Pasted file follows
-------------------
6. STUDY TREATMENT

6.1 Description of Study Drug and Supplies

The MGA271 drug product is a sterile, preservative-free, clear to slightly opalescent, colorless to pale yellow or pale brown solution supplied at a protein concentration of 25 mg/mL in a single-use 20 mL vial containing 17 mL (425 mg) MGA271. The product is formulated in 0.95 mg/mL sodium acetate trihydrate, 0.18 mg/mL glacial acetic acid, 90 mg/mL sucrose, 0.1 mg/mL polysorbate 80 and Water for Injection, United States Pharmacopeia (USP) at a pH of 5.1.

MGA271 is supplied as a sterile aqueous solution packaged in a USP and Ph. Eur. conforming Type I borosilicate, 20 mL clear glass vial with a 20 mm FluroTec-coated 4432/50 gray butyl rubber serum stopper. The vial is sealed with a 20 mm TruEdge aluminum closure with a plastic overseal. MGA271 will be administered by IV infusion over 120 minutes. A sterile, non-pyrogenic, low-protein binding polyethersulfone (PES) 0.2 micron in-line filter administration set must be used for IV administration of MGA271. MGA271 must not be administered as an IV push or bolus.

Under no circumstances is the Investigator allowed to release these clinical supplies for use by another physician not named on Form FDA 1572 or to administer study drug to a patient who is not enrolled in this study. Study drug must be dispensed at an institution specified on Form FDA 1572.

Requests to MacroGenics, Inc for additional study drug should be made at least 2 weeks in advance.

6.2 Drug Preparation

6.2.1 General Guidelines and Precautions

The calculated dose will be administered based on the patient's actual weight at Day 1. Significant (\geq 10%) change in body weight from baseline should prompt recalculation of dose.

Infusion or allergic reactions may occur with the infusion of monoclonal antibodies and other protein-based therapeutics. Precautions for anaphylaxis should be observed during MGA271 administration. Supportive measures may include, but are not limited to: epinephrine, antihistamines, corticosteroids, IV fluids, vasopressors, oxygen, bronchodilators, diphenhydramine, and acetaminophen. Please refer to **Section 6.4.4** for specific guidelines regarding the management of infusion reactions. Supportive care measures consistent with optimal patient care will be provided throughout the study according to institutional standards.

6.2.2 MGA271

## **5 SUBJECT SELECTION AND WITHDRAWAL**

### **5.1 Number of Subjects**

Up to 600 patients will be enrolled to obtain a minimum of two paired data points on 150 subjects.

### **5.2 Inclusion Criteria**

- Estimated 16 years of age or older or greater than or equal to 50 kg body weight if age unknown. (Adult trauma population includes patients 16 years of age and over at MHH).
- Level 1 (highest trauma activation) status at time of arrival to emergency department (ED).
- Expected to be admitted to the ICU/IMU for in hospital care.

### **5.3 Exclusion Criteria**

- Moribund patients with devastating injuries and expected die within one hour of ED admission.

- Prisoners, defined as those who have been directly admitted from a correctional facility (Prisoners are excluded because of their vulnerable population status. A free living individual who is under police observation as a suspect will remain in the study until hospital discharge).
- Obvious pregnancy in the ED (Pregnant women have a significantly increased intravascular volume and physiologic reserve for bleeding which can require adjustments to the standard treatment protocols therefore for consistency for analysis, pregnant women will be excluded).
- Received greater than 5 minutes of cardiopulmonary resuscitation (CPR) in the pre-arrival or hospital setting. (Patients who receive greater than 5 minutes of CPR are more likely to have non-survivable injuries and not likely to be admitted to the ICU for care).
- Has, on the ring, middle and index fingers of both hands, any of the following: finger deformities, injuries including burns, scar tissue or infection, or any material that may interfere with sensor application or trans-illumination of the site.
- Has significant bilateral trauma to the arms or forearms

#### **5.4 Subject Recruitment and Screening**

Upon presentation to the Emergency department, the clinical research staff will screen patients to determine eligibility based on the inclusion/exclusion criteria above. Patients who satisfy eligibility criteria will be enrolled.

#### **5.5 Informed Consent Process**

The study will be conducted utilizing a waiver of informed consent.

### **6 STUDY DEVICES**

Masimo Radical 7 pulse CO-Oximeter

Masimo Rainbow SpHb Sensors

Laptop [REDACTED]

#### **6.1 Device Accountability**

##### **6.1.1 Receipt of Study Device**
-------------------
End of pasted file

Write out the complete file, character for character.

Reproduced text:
6. STUDY TREATMENT

6.1 Description of Study Drug and Supplies

The MGA271 drug product is a sterile, preservative-free, clear to slightly opalescent, colorless to pale yellow or pale brown solution supplied at a protein concentration of 25 mg/mL in a single-use 20 mL vial containing 17 mL (425 mg) MGA271. The product is formulated in 0.95 mg/mL sodium acetate trihydrate, 0.18 mg/mL glacial acetic acid, 90 mg/mL sucrose, 0.1 mg/mL polysorbate 80 and Water for Injection, United States Pharmacopeia (USP) at a pH of 5.1.

MGA271 is supplied as a sterile aqueous solution packaged in a USP and Ph. Eur. conforming Type I borosilicate, 20 mL clear glass vial with a 20 mm FluroTec-coated 4432/50 gray butyl rubber serum stopper. The vial is sealed with a 20 mm TruEdge aluminum closure with a plastic overseal. MGA271 will be administered by IV infusion over 120 minutes. A sterile, non-pyrogenic, low-protein binding polyethersulfone (PES) 0.2 micron in-line filter administration set must be used for IV administration of MGA271. MGA271 must not be administered as an IV push or bolus.

Under no circumstances is the Investigator allowed to release these clinical supplies for use by another physician not named on Form FDA 1572 or to administer study drug to a patient who is not enrolled in this study. Study drug must be dispensed at an institution specified on Form FDA 1572.

Requests to MacroGenics, Inc for additional study drug should be made at least 2 weeks in advance.

6.2 Drug Preparation

6.2.1 General Guidelines and Precautions

The calculated dose will be administered based on the patient's actual weight at Day 1. Significant (\geq 10%) change in body weight from baseline should prompt recalculation of dose.

Infusion or allergic reactions may occur with the infusion of monoclonal antibodies and other protein-based therapeutics. Precautions for anaphylaxis should be observed during MGA271 administration. Supportive measures may include, but are not limited to: epinephrine, antihistamines, corticosteroids, IV fluids, vasopressors, oxygen, bronchodilators, diphenhydramine, and acetaminophen. Please refer to **Section 6.4.4** for specific guidelines regarding the management of infusion reactions. Supportive care measures consistent with optimal patient care will be provided throughout the study according to institutional standards.

6.2.2 MGA271

## **5 SUBJECT SELECTION AND WITHDRAWAL**

### **5.1 Number of Subjects**

Up to 600 patients will be enrolled to obtain a minimum of two paired data points on 150 subjects.

### **5.2 Inclusion Criteria**

- Estimated 16 years of age or older or greater than or equal to 50 kg body weight if age unknown. (Adult trauma population includes patients 16 years of age and over at MHH).
- Level 1 (highest trauma activation) status at time of arrival to emergency department (ED).
- Expected to be admitted to the ICU/IMU for in hospital care.

### **5.3 Exclusion Criteria**

- Moribund patients with devastating injuries and expected die within one hour of ED admission.

- Prisoners, defined as those who have been directly admitted from a correctional facility (Prisoners are excluded because of their vulnerable population status. A free living individual who is under police observation as a suspect will remain in the study until hospital discharge).
- Obvious pregnancy in the ED (Pregnant women have a significantly increased intravascular volume and physiologic reserve for bleeding which can require adjustments to the standard treatment protocols therefore for consistency for analysis, pregnant women will be excluded).
- Received greater than 5 minutes of cardiopulmonary resuscitation (CPR) in the pre-arrival or hospital setting. (Patients who receive greater than 5 minutes of CPR are more likely to have non-survivable injuries and not likely to be admitted to the ICU for care).
- Has, on the ring, middle and index fingers of both hands, any of the following: finger deformities, injuries including burns, scar tissue or infection, or any material that may interfere with sensor application or trans-illumination of the site.
- Has significant bilateral trauma to the arms or forearms

#### **5.4 Subject Recruitment and Screening**

Upon presentation to the Emergency department, the clinical research staff will screen patients to determine eligibility based on the inclusion/exclusion criteria above. Patients who satisfy eligibility criteria will be enrolled.

#### **5.5 Informed Consent Process**

The study will be conducted utilizing a waiver of informed consent.

### **6 STUDY DEVICES**

Masimo Radical 7 pulse CO-Oximeter

Masimo Rainbow SpHb Sensors

Laptop [REDACTED]

#### **6.1 Device Accountability**

##### **6.1.1 Receipt of Study Device**